Man escapes jail over crash which killed two friends

A MAN has been sentenced to 180 hours of community service after causing a crash near Edinburgh which led to the death of two of his friends as they returned from a holiday together.

Wednesday, 29th November 2017, 12:53 pm
Updated Tuesday, 12th December 2017, 9:23 am
Jenna Tindall and her partner Marc Edwards were killed in the crash

Alexander McCabe of Quarryside, Dundee, was also disqualified from driving for two and a half years and to re-sit the driving test.

He pleaded guilty at Edinburgh Sheriff Court to causing the death by careless driving of 26-year old Marc Edwards and his partner, 29-year old Jenna Tindall, on July 18 last year, and to injuring two men, Jonathan Walker and Keiron Wilcox.

Sentence had been deferred until Wednesday for reports.

Sign up to our daily newsletter

The i newsletter cut through the noise

Read More

Read More
Tributes paid to Edinburgh crash victims

The Corsa was in front of the Mercedes as they approached the roundabout at the junction of the A68 with the A720 at Millerhill at around 3am.

The Mercedes struck the rear of the Corsa, pushing it into the path of the Vauxhall Vivaro van, being driven in the opposite direction by Mr Walker and his passenger, Keiron Wilcox.

As a result of the collision, Mr Edwards and Ms Tindall were killed and the two men in the van injured, Mr Walker seriously and Mr Wilcox with minor injuries. The two little girls did not require treatment. The Mercedes had been travelling at an average speed of 46mph.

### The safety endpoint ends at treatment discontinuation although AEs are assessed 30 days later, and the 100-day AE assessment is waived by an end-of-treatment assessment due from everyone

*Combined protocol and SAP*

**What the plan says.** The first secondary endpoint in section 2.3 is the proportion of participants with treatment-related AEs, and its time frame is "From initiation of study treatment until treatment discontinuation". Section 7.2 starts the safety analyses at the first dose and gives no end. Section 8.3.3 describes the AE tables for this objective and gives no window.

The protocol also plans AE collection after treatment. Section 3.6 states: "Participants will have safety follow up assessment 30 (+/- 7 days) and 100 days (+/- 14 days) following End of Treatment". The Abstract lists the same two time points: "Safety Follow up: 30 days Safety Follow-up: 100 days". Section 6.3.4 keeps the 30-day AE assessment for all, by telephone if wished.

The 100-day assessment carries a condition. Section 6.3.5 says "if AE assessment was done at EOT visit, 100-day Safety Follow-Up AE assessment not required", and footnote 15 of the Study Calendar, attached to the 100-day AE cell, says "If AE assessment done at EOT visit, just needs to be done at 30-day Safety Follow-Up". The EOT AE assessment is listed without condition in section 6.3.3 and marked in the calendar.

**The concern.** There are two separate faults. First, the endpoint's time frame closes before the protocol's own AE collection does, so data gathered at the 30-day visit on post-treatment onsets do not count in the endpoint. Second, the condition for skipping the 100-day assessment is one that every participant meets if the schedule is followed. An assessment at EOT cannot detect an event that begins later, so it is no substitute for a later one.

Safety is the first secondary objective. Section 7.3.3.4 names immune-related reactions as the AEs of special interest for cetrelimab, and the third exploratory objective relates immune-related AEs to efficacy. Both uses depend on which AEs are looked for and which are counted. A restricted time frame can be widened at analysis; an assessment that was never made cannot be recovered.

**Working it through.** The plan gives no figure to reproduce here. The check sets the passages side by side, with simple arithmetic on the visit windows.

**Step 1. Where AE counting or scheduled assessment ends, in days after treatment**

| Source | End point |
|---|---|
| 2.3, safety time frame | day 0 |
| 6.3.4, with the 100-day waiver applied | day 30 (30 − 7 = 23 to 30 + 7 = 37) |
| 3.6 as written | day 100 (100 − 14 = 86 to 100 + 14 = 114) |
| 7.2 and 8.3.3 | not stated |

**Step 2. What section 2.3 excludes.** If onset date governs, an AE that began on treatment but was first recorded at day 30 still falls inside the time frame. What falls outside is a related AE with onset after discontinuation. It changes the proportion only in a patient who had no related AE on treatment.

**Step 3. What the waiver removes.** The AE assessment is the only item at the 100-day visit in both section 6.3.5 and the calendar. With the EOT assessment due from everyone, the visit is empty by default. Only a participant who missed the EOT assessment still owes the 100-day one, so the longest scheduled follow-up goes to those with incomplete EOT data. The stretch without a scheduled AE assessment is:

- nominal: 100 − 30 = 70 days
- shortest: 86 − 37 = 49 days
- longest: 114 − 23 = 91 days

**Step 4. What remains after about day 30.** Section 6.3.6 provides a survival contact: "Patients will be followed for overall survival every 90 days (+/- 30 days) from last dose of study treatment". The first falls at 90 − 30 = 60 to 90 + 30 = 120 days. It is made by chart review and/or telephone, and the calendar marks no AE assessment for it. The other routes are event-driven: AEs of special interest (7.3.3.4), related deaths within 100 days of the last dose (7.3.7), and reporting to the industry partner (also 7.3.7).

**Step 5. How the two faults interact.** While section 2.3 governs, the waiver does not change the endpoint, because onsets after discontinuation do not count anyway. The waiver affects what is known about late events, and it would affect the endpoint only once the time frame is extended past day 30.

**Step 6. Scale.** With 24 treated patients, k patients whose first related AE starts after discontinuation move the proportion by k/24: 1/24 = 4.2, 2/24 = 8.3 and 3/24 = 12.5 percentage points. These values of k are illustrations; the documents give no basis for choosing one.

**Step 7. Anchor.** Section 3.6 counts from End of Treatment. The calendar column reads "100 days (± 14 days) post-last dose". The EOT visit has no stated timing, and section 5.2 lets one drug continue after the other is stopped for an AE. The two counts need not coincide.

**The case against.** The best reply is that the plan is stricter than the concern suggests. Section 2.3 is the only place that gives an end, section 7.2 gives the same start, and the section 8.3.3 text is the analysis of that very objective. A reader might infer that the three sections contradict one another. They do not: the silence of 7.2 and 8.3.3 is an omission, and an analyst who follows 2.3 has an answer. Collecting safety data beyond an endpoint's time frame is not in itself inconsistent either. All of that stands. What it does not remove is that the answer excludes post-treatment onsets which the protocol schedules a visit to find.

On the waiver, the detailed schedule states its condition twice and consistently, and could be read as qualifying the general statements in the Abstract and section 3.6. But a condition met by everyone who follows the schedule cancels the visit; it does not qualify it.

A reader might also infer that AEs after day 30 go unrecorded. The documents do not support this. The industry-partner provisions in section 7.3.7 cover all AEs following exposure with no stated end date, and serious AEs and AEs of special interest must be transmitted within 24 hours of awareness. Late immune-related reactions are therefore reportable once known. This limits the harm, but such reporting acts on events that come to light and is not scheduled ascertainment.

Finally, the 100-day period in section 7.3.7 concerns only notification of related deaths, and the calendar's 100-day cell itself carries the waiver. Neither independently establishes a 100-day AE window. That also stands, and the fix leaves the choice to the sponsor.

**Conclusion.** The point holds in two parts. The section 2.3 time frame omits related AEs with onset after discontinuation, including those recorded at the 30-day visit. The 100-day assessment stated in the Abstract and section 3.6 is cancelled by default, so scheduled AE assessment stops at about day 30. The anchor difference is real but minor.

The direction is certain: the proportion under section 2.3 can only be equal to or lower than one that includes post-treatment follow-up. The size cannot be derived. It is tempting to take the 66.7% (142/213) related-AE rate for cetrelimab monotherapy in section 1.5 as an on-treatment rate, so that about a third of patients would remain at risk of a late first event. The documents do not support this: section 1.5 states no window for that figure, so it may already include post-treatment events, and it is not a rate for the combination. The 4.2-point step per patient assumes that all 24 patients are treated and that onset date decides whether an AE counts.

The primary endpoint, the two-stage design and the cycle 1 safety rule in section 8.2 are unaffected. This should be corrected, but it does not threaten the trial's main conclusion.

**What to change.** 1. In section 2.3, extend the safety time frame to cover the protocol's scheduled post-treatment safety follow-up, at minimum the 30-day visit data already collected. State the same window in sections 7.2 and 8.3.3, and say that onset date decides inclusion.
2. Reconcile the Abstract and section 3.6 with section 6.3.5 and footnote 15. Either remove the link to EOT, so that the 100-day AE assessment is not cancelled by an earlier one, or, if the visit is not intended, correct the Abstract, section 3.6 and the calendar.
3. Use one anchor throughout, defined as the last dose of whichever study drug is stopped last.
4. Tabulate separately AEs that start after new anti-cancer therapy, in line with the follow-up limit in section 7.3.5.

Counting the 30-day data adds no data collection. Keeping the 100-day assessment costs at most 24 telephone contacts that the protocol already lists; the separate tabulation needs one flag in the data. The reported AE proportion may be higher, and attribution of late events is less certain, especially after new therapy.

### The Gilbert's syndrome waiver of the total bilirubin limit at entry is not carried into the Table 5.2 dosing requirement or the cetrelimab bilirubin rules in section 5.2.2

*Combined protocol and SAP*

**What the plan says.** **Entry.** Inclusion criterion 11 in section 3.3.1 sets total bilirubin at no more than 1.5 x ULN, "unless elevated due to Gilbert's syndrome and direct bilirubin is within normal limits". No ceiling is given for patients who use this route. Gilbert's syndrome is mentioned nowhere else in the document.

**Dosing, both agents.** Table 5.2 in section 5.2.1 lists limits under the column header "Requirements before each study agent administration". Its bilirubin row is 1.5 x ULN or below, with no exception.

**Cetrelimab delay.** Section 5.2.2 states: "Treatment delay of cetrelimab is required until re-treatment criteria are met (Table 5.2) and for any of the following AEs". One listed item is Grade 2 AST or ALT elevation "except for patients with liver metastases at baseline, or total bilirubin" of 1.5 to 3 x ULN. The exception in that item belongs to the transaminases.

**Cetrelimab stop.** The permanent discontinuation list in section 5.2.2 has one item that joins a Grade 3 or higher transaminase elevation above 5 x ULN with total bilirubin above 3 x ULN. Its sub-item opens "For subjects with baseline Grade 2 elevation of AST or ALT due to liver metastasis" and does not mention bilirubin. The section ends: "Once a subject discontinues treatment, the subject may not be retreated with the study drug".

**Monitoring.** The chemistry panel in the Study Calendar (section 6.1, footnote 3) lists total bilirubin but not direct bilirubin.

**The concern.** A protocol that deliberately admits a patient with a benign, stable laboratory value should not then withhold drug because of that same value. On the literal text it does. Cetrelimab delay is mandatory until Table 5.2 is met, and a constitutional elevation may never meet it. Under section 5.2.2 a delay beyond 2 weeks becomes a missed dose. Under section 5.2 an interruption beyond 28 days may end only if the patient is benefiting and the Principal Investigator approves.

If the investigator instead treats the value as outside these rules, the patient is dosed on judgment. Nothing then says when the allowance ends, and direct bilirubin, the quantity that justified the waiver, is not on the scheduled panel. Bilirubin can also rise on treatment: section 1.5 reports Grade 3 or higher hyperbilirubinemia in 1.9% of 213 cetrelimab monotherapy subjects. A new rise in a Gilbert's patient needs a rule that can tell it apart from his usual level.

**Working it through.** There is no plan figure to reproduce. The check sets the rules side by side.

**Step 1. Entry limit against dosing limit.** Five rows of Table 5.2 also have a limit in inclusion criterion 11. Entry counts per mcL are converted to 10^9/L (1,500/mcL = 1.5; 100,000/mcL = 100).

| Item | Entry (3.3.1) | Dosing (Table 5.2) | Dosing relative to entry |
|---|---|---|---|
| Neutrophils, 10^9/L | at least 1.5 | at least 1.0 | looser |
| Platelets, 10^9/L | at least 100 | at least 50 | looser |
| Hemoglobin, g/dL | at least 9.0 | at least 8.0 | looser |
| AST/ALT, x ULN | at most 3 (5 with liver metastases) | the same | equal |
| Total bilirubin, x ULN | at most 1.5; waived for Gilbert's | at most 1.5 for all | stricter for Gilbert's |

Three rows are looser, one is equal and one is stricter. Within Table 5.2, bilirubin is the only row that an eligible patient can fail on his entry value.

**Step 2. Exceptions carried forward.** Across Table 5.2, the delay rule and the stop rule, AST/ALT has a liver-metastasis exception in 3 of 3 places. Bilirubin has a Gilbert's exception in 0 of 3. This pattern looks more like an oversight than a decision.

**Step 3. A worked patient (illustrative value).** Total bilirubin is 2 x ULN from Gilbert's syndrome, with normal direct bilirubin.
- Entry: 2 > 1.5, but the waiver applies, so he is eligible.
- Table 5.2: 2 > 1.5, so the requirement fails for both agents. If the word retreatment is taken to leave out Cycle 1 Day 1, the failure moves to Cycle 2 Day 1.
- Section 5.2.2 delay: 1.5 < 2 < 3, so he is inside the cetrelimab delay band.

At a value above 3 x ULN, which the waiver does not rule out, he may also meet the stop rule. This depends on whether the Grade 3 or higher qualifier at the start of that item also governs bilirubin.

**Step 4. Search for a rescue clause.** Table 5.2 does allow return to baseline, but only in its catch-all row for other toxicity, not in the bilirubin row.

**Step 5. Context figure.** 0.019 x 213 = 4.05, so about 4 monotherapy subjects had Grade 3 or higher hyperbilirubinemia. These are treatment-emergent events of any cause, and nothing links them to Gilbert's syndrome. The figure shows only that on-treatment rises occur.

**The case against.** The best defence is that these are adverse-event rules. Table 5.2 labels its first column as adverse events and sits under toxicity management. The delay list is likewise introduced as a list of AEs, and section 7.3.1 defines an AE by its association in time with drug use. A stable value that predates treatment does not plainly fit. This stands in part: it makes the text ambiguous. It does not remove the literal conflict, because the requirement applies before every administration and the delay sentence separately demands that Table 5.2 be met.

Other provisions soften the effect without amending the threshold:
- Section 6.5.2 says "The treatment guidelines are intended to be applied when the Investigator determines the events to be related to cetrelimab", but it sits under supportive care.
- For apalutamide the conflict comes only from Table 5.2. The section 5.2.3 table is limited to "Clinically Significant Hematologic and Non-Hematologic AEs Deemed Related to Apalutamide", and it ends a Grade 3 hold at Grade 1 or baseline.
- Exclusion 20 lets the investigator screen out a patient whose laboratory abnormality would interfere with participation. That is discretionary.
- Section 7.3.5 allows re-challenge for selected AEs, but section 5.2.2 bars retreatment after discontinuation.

Sentencing McCabe, Sheriff O’Grady told him: “The word ‘tragedy’ is nowadays very much overused, but it is the word that inevitably and justifiably springs to mind when considering these events. The consequences of this offence have been truly horrendous which will live with the families of the deceased, and indeed you, for the rest of their lives”.

McCabe, he said, had not been affected by drink or drugs, had not deliberately driven in some outrageous or reckless fashion nor needlessly courted some obvious danger.

“From what I have been told” he said “you did not do anything or fail to do anything which would obviously leave you unfit to undertake this journey. Indeed, both you and Mr Edwards appear to have behaved identically and I infer both felt fit and able to drive.

The lapse which led to this outcome had been momentary, albeit with a dreadful outcome”. He added that McCabe’s expressions of regret and remorse were genuine and heartfelt and that he would carry the guilt of the incident for the rest of his life.